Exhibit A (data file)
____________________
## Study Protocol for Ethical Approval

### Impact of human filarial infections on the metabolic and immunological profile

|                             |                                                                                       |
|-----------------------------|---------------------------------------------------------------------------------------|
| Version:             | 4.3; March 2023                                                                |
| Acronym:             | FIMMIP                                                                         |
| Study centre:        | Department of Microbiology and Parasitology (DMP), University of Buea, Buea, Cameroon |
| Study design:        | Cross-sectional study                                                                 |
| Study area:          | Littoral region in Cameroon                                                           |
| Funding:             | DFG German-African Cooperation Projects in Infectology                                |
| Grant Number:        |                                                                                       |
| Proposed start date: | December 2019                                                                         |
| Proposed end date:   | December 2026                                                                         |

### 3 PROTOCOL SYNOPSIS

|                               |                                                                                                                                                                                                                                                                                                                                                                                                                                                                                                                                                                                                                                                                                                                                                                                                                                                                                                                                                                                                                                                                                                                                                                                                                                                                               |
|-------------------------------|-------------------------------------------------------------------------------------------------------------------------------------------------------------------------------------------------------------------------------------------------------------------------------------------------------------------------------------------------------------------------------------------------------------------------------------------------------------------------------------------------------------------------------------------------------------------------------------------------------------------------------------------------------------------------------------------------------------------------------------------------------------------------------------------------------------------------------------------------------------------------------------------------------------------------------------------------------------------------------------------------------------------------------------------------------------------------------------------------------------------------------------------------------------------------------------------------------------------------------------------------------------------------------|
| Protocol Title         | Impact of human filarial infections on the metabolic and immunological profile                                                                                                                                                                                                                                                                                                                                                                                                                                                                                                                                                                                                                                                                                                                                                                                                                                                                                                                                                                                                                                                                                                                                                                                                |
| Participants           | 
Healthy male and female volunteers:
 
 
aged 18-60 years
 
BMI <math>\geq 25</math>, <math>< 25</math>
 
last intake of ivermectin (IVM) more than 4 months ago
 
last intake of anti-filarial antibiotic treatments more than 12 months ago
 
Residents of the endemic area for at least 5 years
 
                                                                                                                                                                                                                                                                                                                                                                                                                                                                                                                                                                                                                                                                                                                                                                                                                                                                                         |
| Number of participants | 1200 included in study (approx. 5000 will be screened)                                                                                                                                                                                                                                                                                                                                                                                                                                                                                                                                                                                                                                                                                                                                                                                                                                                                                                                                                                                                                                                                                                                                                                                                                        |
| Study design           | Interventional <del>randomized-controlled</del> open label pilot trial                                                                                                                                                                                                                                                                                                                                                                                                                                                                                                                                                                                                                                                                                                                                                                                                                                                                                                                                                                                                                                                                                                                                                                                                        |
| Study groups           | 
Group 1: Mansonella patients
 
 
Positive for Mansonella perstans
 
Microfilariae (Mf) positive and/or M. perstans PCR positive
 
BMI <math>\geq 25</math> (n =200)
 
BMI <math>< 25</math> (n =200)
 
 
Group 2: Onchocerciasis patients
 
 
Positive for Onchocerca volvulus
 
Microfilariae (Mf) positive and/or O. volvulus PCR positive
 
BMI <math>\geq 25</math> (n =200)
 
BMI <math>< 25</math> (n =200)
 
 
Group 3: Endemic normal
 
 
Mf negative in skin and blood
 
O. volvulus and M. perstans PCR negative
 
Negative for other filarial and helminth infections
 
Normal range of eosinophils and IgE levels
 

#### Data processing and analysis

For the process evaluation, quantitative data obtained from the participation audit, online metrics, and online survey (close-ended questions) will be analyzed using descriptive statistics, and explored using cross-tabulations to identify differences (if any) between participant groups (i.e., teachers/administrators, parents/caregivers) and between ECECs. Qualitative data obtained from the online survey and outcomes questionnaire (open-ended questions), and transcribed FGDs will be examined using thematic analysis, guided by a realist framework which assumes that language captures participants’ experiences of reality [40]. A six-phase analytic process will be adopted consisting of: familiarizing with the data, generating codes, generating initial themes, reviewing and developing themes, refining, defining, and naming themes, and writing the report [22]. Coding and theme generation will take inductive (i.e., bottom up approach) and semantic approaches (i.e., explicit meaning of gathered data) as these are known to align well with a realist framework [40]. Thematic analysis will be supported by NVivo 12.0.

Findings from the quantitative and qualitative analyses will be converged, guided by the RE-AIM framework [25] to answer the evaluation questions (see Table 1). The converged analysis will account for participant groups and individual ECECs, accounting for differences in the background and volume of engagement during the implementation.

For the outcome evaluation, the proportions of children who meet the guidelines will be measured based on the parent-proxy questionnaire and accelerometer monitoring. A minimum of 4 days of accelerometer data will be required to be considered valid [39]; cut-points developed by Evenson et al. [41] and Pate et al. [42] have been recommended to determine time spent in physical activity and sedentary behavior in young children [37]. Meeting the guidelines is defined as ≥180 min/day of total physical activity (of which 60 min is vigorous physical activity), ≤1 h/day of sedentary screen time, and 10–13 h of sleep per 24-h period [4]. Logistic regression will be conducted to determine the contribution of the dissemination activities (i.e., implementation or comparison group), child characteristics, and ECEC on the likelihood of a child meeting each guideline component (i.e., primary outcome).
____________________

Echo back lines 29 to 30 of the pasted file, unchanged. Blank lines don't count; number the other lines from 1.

Group 1: Mansonella patients
 
 
Positive for Mansonella perstans
 